For 18 months, Pierce Transit sought new ways to improve public transportation along a 14.4-mile stretch from downtown Tacoma to Spanaway.
The agency now has an answer.
The Pierce Transit Board of Commissioners on Monday selected Bus Rapid Transit as the preferred mode of High Capacity Transit for the corridor after it received the most support from the public and 40-member Technical Advisory Committee.
Pierce Transit spokeswoman Alexandra Mather said the agency has seen multiple examples from across the country of economic development following transit investments, and that local transit leaders hope the same will happen here.
"It is really a huge opportunity for Tacoma and the county to really liven up the corridor, and we are really excited about it," Mather said.
The system will be designed to hold more riders on one of the busiest routes in the county with faster speeds and higher reliability than the standard bus. It provides added amenities, such as Wi-Fi, and will be level to platforms for easier access for passengers with strollers or wheel chairs. Stations will offer real-time arrival information and raised platforms, and buses will have multiple doors for faster boarding.
Mather said the BRT was selected due to its cost-effectiveness, popularity with public and its flexibility.
The $150-million project is set to be completed in 2022 if all goes according to plan.
Tacoma Mayor Victoria Woodards said she believes it is also possible to get the BRT up and running faster than other options presented, including light rail, street car and commuter rail. Woodards said she hopes to see more rapid-transit lines throughout the city in the future.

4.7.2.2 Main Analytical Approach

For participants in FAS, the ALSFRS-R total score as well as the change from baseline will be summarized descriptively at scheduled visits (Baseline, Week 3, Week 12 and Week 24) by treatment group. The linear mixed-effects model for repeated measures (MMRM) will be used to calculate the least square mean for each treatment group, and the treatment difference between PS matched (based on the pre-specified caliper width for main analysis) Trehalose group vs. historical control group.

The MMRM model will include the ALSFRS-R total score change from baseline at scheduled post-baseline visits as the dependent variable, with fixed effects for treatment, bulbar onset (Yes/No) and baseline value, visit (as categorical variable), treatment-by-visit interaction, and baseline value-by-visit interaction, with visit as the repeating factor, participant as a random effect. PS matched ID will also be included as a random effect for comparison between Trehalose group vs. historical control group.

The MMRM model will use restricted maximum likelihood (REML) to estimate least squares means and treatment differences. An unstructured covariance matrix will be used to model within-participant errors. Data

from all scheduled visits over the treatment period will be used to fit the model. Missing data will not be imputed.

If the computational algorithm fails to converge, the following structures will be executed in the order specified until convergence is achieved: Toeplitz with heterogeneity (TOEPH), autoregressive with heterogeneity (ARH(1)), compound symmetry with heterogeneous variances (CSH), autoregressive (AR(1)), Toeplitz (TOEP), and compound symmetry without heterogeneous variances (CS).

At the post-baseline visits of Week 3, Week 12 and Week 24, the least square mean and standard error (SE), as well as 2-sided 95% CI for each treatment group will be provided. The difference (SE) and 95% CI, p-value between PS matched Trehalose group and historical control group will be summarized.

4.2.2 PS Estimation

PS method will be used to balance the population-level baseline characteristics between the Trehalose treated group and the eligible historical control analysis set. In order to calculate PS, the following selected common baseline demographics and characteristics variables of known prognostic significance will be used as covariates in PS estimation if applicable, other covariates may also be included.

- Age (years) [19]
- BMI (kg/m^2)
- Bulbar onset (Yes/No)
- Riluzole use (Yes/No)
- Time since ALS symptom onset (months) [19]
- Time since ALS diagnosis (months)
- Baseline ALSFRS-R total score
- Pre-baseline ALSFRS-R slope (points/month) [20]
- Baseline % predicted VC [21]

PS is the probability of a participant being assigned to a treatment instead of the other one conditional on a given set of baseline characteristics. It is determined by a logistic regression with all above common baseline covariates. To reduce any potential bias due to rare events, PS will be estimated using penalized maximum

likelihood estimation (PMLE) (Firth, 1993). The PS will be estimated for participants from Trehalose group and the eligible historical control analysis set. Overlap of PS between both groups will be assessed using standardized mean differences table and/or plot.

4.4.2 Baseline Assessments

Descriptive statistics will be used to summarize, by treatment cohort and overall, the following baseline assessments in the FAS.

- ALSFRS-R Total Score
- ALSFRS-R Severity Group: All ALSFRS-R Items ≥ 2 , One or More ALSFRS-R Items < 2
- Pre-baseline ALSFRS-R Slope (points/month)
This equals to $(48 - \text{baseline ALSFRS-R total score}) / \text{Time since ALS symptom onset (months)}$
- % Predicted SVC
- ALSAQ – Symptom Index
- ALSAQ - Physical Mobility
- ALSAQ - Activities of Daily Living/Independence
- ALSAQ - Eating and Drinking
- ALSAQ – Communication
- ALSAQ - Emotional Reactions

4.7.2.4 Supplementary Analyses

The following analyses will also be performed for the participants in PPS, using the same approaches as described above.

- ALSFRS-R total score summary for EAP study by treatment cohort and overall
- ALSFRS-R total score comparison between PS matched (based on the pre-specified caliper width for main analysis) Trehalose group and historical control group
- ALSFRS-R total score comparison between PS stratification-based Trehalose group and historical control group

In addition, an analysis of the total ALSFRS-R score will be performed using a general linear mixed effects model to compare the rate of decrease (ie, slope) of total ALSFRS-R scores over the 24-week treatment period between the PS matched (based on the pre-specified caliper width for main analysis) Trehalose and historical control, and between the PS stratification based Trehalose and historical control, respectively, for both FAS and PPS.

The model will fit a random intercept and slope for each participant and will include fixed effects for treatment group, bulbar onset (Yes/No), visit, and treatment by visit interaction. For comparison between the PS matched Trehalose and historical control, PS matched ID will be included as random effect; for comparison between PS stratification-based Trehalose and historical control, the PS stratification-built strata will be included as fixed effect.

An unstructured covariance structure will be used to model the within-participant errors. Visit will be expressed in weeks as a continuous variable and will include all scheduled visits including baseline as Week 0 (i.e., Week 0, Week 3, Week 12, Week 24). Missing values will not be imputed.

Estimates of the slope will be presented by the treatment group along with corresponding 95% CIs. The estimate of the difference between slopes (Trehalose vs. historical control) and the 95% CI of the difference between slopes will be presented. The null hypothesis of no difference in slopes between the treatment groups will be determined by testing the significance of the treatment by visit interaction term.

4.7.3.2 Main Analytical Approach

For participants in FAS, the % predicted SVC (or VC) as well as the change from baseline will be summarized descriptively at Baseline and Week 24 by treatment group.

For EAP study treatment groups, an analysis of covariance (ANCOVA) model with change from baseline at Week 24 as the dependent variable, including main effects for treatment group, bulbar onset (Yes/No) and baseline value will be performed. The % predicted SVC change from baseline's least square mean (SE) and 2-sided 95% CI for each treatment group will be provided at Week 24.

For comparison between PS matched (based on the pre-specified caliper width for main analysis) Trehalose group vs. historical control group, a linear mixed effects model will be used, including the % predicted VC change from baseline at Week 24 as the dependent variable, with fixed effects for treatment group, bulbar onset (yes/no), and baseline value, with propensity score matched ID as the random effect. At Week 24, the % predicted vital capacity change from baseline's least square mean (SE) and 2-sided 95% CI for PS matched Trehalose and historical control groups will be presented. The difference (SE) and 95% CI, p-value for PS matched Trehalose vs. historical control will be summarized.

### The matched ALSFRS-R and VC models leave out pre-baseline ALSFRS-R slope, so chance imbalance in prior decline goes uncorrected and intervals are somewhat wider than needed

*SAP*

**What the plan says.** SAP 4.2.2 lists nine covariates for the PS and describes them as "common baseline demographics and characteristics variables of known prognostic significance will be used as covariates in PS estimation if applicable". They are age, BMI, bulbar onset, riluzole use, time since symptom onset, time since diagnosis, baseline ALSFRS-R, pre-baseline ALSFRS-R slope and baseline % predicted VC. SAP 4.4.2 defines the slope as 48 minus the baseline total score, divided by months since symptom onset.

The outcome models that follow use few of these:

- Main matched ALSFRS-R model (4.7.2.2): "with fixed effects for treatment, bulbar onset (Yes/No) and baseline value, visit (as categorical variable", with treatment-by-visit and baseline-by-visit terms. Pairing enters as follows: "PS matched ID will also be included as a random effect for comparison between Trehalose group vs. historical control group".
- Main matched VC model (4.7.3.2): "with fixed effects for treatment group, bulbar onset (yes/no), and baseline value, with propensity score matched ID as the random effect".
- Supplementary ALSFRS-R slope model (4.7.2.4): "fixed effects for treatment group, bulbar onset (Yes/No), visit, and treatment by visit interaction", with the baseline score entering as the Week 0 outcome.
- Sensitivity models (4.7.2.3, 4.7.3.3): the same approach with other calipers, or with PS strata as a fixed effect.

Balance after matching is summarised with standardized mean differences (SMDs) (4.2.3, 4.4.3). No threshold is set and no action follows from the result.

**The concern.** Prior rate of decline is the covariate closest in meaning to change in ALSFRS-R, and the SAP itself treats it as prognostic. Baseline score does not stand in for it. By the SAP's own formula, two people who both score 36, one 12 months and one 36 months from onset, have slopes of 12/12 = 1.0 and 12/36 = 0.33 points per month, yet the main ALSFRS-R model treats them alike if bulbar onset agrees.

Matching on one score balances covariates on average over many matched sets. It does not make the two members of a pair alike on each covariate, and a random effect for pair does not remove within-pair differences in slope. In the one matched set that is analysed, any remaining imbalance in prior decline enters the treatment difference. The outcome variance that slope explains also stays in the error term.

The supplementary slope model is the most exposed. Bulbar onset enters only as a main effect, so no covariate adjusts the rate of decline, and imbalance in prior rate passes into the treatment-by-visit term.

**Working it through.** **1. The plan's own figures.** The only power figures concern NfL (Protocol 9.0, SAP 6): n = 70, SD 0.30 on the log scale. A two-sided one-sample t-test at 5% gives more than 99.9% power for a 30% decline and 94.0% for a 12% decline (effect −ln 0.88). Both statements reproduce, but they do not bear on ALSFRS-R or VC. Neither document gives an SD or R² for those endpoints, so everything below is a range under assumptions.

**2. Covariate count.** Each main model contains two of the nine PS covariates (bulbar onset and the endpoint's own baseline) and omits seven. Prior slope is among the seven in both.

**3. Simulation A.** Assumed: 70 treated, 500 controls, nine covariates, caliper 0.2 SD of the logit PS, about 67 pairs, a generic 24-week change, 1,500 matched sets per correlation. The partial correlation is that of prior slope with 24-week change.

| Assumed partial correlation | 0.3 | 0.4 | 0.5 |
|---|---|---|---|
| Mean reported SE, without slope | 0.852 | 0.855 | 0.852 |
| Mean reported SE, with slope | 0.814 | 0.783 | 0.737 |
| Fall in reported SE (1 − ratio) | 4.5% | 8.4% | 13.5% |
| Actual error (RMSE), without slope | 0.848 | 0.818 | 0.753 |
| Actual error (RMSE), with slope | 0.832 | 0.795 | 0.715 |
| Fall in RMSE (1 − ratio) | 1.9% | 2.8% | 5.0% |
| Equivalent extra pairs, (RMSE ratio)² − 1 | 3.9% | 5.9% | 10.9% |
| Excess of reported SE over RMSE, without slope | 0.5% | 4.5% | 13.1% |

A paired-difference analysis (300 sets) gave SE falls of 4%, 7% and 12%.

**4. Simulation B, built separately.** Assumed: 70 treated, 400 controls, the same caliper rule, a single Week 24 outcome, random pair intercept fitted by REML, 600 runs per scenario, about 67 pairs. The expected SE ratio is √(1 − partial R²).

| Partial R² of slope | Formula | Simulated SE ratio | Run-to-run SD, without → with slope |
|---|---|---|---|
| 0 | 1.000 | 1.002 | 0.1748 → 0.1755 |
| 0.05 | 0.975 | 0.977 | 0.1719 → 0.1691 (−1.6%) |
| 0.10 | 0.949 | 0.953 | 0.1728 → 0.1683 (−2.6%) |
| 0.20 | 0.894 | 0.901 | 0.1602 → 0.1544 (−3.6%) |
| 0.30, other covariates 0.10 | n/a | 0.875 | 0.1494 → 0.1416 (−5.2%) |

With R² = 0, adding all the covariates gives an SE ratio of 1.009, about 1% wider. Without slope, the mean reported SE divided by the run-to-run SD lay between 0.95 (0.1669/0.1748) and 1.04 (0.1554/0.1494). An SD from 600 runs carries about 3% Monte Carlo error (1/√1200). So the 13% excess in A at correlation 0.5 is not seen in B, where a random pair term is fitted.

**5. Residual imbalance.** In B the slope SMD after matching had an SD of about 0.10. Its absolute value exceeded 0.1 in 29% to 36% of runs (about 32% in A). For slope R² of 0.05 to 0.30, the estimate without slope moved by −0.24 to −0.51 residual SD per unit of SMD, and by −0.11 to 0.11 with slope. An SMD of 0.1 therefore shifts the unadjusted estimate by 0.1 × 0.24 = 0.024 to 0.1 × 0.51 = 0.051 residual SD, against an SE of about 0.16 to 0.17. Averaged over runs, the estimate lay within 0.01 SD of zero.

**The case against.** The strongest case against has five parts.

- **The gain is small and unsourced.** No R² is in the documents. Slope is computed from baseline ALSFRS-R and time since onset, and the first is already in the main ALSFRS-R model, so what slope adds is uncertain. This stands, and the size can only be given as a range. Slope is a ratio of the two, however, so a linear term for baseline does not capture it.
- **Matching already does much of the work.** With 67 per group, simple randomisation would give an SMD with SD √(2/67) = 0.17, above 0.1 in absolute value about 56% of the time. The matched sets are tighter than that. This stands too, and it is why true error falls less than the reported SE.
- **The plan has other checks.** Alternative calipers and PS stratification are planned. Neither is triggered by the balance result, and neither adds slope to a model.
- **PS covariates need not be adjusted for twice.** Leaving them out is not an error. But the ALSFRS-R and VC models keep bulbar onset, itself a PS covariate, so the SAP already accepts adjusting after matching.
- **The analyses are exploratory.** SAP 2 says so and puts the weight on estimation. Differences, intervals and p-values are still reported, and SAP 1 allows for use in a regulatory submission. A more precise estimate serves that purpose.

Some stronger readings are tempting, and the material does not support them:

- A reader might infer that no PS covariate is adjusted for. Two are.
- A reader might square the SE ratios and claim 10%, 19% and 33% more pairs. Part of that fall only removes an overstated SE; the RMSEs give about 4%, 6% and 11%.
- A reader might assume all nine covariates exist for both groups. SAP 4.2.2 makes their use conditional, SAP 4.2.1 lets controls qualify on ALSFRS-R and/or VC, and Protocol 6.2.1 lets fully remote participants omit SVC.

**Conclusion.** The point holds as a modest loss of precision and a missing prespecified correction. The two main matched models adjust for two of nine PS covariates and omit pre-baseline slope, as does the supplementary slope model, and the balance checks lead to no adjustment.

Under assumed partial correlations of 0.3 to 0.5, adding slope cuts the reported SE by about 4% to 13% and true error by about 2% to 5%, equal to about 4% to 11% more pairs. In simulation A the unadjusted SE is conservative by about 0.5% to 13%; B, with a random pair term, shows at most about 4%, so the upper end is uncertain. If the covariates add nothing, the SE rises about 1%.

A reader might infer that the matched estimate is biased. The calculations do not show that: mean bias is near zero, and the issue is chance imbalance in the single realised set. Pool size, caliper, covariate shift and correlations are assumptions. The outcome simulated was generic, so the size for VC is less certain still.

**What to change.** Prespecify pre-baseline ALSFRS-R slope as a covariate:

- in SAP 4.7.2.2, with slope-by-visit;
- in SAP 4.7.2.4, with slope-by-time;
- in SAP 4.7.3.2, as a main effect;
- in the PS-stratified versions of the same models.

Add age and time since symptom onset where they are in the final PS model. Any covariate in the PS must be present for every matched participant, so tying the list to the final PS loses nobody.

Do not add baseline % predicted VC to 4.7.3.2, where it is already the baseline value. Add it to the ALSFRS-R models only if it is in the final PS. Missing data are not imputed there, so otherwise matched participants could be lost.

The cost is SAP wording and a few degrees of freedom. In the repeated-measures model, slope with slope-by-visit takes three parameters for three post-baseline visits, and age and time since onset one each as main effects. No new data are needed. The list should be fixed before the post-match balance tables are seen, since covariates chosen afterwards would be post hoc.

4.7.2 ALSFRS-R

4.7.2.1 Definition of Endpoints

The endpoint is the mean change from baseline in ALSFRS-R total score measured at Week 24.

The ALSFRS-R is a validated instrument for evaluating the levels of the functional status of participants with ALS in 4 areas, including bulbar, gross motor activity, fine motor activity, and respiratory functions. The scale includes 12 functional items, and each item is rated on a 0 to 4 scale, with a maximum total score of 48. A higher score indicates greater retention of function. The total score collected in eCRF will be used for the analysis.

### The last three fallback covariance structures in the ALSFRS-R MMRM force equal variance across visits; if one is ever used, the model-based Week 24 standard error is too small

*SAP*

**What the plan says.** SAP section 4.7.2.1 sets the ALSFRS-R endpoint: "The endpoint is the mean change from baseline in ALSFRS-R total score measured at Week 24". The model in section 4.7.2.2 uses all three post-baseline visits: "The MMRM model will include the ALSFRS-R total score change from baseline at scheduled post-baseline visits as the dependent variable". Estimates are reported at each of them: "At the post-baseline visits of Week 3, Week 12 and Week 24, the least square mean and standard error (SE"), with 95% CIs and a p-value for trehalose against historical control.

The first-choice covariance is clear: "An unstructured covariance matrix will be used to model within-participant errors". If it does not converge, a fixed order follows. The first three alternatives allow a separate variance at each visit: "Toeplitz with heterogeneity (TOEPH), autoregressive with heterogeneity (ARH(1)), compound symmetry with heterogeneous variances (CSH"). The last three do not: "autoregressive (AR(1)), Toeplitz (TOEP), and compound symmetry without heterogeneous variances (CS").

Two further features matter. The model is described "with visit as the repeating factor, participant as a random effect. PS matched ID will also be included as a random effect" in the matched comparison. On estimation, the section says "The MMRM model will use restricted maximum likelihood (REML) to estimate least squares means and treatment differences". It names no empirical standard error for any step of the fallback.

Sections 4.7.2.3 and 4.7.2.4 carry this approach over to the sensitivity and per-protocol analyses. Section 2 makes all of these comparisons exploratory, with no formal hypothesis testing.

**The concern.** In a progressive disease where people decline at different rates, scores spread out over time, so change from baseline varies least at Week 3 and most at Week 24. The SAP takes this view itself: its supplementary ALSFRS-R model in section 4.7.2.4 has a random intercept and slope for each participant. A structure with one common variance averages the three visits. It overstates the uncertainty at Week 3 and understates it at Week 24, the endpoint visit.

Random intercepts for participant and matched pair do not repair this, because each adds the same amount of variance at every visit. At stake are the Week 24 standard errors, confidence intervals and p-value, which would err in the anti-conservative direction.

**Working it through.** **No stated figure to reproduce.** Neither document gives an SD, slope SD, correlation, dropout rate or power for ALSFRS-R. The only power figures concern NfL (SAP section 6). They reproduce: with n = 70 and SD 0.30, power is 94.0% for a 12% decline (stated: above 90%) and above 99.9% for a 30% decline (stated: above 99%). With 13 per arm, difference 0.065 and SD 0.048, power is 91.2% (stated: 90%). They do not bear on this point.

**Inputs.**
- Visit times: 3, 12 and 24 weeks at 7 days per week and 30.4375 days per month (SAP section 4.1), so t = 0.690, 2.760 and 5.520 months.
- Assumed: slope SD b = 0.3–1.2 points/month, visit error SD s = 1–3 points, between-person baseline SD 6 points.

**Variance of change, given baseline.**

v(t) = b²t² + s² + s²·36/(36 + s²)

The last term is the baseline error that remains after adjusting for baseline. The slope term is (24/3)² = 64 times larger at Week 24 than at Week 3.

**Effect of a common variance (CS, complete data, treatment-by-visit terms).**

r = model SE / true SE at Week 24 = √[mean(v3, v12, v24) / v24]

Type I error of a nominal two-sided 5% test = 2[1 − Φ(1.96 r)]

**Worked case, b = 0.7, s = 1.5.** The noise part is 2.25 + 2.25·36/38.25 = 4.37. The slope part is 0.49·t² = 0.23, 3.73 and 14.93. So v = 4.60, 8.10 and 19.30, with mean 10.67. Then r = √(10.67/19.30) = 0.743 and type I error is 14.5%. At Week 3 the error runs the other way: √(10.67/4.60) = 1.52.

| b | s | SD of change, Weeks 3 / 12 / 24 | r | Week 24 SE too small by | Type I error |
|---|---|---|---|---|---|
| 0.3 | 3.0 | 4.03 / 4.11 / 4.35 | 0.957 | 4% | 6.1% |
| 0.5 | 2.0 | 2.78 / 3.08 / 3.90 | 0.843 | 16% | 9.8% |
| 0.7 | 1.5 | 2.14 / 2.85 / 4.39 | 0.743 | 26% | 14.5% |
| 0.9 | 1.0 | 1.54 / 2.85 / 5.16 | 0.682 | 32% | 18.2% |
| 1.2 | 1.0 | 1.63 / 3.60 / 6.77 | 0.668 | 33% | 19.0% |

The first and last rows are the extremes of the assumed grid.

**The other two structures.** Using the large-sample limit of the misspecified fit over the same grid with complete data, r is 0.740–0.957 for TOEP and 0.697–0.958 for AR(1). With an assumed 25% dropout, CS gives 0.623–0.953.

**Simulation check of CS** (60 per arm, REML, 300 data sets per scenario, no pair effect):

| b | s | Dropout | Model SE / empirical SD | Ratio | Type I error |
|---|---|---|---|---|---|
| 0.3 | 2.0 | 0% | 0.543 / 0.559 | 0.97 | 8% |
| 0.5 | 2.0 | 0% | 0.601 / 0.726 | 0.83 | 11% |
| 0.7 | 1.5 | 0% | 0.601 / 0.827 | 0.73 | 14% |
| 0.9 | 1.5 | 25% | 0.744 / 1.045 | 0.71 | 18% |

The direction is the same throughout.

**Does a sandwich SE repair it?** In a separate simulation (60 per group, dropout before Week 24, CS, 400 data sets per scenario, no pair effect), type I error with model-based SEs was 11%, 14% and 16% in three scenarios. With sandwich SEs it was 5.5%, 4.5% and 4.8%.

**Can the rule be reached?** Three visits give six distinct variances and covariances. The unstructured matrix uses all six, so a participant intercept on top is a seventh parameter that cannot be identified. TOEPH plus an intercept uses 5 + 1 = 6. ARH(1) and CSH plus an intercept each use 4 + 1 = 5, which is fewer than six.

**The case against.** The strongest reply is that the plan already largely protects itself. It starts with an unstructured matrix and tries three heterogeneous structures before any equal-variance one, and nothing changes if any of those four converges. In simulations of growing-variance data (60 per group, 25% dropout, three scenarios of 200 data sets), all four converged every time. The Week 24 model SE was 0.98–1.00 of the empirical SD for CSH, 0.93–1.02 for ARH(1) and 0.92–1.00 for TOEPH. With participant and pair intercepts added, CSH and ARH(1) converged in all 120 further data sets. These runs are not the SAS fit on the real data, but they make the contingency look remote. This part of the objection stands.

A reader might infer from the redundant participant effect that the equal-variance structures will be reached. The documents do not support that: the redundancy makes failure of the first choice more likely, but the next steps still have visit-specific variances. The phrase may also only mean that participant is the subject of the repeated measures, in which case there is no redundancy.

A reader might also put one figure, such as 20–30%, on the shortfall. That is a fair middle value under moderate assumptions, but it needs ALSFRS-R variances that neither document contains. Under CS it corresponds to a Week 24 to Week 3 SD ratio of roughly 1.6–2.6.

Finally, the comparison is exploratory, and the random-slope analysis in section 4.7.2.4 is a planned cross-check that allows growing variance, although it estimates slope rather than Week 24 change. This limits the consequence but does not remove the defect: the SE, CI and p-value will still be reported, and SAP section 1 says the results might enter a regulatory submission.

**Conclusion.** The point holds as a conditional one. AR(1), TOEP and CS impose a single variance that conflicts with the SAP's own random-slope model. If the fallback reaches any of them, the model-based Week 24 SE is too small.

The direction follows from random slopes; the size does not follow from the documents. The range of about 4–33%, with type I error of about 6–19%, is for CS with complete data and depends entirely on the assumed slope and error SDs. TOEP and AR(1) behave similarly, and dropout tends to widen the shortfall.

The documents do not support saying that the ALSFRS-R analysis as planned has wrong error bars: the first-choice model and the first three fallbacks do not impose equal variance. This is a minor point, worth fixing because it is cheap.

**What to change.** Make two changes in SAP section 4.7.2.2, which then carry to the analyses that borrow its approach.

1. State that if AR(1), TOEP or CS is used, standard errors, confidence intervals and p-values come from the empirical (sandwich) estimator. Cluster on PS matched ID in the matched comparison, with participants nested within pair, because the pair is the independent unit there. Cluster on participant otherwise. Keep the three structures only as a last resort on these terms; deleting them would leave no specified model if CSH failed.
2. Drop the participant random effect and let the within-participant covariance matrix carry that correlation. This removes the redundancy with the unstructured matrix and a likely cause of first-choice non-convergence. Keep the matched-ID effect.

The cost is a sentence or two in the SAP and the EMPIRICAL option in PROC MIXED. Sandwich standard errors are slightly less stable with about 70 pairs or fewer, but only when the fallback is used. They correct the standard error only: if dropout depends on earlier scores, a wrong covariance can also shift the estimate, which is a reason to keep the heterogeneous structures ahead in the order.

"I absolutely hope this is the start. The more investments that we can make in transit, the better off our city is going to be," the mayor said.
The new system will replace the current Route 1. The new route will start in downtown Tacoma at the Commerce Transfer Station at South 9th Street. Unlike the current Route 1, the BRT will serve the Tacoma Dome Station. The new path will continue through the Dome district and finish at the Spanaway Walmart.
Route 1 is the busiest route in the system, with 5,950 passengers on average in a week. Nearly 11 percent of the population living along that corridor depends on public transportation, according to Pierce Transit.
Of the $150 million total cost, half is secured, with $60 million coming from the Sound Transit 3 ballot initiative. Another $15 million comes from the 2015 Connecting Washington State Transportation package. The Connecting Washington program went into effect July 2016 with a 11.9-cent gas tax increase to total $16 billion investment in state transportation.
The remaining $75 million would come from federal funding. Pierce Transit will apply for the funding in the fall and hope to know if it is secured by early 2019 with a goal of completing the rapid-transit line in 2022, Mather said. If the project does not receive the remaining funding, Mather said the project will still be implemented, but on a smaller scale than originally planned.
With pieces of the plan in motion, Woodwards said there are still plenty of details that need finalizing, details she said the board wants public input on.
"We've only made one part of the decision — we've only made the part of the decision on route we are going to take and where it is going to start and where it is going to stop," said Woodards. "I really want to encourage people to make sure that as we continue this community outreach, to engage because it doesn't make sense for us to create a transit system that people won't use."
Meredith Spelbring: email@example.com, 253-597-8509